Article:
“An important role of the organization, as Asian Americans become more prevalent in our community is getting them into leadership positions, commensurate with their presence in the profession,” Lieu says of SCCLA. “More partnerships in major law firms and in judge positions.”
And Hsu is the right person to carry the banner, the lawmaker says. “Wes is a terrific person and an amazing attorney; we are all very glad to see him in a leadership role.”
To Next Level
Sun praises Hsu as part of “a new generation of leadership, taking the organization to the next level.” Hsu, he says, comes to the presidency with “a lot of energy, a lot of passion” and a willingness “to make a sacrifice for leadership on behalf of us older guys.”
Karin Wang, vice president of the Asian Pacific American Legal Center, describes SCCLA as the parent organization of a half-dozen younger Asian-American bar groups.
“There seem always to be younger bright people coming through its pipeline. Wes, I think, exemplifies this,” she remarks.
Actually, the 36-year-old organization’s roster of past presidents is studded with the names of Sino-American attorneys and jurists from multiple generations of leadership, ascending heights of accomplishment and official and career attainment that the young Chinese-American lawyers of the early 1970s could only have dreamed of.
SCCLA presidents have included McArthur Award-winning APALC head Stewart Kwoh; prominent litigators Hong and David Bow Woo; George King, now a U.S. district judge for the Central District; John K.C. Mah, who became a workers’ compensation judge; and Harry Mock, who became a Los Angeles Superior Court judge and is now deceased.
Lew, who was MetNews Person of the Year in 1998, noted that at that time that SCCLA took a leading role in pushing members to apply for the bench. “We had to encourage and basically force people to put their names in,” he said.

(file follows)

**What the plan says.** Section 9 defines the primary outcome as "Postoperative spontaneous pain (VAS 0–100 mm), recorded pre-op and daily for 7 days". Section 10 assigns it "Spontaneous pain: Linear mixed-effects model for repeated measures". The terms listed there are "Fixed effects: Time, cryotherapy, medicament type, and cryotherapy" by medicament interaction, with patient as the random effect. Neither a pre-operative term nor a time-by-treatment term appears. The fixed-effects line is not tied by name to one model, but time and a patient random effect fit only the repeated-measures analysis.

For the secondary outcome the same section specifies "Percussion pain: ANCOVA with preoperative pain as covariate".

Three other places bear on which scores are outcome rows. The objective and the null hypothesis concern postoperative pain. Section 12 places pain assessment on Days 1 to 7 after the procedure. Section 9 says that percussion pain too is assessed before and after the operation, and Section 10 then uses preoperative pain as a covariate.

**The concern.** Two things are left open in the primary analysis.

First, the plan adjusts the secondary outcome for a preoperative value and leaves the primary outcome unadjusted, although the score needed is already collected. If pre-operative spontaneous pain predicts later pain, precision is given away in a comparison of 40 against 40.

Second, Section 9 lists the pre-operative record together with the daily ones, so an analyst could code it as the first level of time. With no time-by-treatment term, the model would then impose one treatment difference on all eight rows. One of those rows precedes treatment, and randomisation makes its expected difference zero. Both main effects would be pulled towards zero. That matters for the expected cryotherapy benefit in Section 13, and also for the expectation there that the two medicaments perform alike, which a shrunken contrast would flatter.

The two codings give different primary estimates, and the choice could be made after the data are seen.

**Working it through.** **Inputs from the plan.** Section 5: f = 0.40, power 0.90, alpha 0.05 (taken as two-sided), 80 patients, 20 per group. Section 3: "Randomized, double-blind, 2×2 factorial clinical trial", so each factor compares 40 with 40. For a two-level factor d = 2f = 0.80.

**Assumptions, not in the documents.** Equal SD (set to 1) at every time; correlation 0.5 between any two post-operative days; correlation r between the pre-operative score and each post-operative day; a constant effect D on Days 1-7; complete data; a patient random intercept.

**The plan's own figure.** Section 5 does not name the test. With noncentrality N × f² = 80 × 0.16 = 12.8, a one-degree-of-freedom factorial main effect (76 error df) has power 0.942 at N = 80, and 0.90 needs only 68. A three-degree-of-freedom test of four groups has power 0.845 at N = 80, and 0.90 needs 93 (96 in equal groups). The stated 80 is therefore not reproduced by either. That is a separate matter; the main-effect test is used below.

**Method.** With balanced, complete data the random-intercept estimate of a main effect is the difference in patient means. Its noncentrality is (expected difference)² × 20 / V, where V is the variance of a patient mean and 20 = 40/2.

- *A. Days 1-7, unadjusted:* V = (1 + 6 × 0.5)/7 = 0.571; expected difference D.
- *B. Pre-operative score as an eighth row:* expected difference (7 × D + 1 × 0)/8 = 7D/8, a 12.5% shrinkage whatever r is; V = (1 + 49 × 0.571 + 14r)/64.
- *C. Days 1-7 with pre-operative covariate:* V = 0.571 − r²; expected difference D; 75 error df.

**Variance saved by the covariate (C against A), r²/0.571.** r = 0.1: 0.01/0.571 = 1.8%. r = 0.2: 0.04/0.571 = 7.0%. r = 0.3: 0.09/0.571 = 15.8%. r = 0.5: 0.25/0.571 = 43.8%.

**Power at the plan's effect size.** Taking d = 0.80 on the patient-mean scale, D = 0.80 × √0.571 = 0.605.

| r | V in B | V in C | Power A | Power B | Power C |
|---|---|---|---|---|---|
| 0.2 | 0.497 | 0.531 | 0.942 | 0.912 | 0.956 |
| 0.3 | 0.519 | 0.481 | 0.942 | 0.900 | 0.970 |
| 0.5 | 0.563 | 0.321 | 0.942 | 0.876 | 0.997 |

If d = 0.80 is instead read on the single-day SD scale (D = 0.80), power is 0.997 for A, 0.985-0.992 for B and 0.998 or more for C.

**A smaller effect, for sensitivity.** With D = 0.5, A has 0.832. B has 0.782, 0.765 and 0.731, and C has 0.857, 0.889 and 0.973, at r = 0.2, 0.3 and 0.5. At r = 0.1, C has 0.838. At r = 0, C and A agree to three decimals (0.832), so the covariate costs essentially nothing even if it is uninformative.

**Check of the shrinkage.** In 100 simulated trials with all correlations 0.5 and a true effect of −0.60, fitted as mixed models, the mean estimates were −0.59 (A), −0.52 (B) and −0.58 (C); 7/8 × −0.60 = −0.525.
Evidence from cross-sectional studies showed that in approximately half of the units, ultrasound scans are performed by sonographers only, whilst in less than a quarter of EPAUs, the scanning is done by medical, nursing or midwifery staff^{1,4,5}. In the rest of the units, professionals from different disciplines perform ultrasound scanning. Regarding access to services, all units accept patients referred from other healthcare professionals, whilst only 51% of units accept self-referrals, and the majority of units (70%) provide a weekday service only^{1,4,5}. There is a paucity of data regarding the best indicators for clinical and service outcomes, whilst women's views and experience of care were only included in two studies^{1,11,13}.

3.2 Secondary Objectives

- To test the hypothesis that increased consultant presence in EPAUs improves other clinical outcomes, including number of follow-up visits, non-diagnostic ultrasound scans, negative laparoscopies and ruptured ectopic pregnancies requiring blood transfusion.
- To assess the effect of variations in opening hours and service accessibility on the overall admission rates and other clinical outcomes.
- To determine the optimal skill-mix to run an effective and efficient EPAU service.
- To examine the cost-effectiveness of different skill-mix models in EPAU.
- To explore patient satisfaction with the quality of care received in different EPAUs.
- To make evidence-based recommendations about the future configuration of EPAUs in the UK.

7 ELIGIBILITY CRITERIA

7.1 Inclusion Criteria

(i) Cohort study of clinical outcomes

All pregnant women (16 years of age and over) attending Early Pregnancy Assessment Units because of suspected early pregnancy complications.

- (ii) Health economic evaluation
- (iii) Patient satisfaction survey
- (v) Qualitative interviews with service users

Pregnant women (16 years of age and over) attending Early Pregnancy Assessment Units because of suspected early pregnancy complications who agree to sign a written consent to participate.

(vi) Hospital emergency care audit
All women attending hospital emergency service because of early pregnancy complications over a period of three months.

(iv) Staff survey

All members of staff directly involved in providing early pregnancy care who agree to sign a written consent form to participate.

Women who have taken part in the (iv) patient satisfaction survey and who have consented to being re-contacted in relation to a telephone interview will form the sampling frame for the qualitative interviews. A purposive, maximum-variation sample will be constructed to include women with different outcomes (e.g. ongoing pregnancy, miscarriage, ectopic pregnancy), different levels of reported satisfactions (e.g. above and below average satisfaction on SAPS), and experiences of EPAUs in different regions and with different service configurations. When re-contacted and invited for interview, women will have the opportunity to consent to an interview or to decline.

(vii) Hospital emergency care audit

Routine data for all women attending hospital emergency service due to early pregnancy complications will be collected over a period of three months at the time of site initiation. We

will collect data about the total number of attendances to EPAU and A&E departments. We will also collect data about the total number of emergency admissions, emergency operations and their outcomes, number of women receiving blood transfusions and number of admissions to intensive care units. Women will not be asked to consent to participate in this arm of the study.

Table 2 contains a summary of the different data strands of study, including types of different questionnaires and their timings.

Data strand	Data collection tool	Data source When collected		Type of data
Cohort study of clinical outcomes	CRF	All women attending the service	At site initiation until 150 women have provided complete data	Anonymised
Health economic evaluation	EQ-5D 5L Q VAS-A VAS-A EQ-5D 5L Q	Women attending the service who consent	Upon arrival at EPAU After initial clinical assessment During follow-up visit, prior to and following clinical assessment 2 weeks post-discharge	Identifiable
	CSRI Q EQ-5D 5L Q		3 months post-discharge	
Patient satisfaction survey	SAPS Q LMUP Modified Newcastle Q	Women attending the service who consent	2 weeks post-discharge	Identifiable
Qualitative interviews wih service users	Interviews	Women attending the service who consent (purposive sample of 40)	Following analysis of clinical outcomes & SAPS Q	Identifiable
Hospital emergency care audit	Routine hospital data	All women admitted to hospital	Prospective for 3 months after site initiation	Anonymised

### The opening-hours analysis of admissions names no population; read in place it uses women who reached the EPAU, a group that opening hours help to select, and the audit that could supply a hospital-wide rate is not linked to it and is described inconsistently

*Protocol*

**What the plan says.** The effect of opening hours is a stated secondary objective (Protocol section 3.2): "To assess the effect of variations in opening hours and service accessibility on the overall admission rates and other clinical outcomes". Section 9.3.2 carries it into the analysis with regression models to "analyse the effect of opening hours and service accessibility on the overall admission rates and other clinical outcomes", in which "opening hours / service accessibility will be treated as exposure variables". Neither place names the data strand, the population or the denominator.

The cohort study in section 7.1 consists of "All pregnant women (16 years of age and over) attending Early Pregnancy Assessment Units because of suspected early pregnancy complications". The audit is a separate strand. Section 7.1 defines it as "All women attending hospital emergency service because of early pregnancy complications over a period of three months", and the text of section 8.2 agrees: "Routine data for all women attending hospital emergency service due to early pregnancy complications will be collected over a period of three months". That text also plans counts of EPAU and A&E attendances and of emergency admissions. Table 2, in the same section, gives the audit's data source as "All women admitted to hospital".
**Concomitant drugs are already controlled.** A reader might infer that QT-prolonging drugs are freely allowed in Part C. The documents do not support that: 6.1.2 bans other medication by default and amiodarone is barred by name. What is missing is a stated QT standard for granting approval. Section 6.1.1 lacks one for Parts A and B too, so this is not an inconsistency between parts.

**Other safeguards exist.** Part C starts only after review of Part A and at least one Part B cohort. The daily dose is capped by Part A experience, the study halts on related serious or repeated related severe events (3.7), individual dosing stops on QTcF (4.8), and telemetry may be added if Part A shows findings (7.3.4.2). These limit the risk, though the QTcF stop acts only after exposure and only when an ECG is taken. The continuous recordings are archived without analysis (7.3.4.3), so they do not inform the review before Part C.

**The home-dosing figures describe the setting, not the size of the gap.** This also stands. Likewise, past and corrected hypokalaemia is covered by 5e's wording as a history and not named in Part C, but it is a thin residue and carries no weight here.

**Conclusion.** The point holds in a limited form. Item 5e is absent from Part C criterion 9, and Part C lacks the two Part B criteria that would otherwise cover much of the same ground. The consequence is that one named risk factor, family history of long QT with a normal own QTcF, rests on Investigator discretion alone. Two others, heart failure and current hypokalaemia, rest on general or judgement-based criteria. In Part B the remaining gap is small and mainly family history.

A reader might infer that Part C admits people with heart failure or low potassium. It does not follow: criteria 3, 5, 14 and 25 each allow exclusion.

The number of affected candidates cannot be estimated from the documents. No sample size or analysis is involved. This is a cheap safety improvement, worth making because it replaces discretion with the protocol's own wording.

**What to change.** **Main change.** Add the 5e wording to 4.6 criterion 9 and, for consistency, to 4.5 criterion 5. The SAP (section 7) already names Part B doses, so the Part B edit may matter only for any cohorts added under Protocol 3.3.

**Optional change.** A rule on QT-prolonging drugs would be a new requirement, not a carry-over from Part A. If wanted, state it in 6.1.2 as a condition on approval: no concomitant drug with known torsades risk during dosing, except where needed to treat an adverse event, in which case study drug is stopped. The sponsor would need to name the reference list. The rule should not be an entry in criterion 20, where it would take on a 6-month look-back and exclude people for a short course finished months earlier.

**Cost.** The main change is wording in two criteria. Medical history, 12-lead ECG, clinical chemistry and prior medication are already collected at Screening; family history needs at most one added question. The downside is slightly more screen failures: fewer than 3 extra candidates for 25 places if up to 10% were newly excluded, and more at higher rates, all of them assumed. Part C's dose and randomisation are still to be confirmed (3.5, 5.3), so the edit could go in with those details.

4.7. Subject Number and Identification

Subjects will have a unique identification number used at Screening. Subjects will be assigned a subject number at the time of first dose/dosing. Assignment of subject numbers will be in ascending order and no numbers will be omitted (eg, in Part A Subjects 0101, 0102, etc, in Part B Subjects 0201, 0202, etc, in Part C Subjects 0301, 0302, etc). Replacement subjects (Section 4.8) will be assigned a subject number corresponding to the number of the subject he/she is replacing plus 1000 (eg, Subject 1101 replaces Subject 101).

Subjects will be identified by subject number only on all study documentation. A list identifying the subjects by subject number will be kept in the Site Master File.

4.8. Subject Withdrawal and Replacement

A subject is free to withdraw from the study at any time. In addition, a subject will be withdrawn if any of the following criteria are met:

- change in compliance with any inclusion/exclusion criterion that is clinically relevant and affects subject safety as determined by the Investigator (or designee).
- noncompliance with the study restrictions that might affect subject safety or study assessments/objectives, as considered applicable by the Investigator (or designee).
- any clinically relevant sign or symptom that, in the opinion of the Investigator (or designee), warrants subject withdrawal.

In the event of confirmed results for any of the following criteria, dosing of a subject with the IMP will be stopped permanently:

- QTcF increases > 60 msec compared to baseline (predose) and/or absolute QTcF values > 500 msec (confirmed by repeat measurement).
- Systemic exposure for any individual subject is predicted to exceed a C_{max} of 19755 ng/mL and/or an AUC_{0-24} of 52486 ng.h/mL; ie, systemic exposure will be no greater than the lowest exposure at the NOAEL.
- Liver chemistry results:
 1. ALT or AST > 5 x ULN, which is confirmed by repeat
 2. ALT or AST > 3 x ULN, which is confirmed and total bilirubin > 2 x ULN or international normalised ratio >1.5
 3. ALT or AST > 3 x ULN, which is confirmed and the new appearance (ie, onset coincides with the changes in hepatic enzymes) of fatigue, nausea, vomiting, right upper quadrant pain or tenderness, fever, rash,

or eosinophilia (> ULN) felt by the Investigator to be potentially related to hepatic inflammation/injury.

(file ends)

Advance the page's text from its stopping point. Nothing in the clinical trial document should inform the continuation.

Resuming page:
The mission continues, Hsu says.
“I strongly feel that the public [judicial] office is like the U.S. Attorney’s Office,” he explains. “If it doesn’t reflect the diversity of the community, there is a question as to its legitimacy.”
He was delighted, he says, in 2009 when Dolly M. Gee became the first Chinese-American woman to sit on the federal bench and Jacqueline H. Nguyen, a SCCLA member, became the first Vietnamese-American woman to achieve the distinction. Both sit in the Central District of California.
As for his own potential ascent to the bench, Hsu says:
“This is something I would welcome…but there would be a lot of people over my pay grade making this decision.”
For now, though, he has plenty of work to do. The group’s list of dedicated committees is ample—including Asian Concerns; Attorney Education/MCLE; Community Education; Community Law Day; the Food Basket Program; Law School/ Mentoring Programs, Trial Advocacy Skills Workshops, Unauthorized Practice of Law and many others.
Hsu says he also wants to advance the group’s outreach programs. And Hong suggests that emerging demographics create another challenge that SCCLA needs to address—access to legal services within the newer, less-prosperous Asian American communities.
“There’s still a huge need for legal services for those who can’t afford them, for people who need these services on the most basic level,” he says. “Many of us who’ve been with SCCLA a long time, and have risen to the corporate level, may have trouble seeing this.”
SCCLA, he intimates, can’t forget its simple origins as its members rise to success.
Copyright 2011, Metropolitan News Company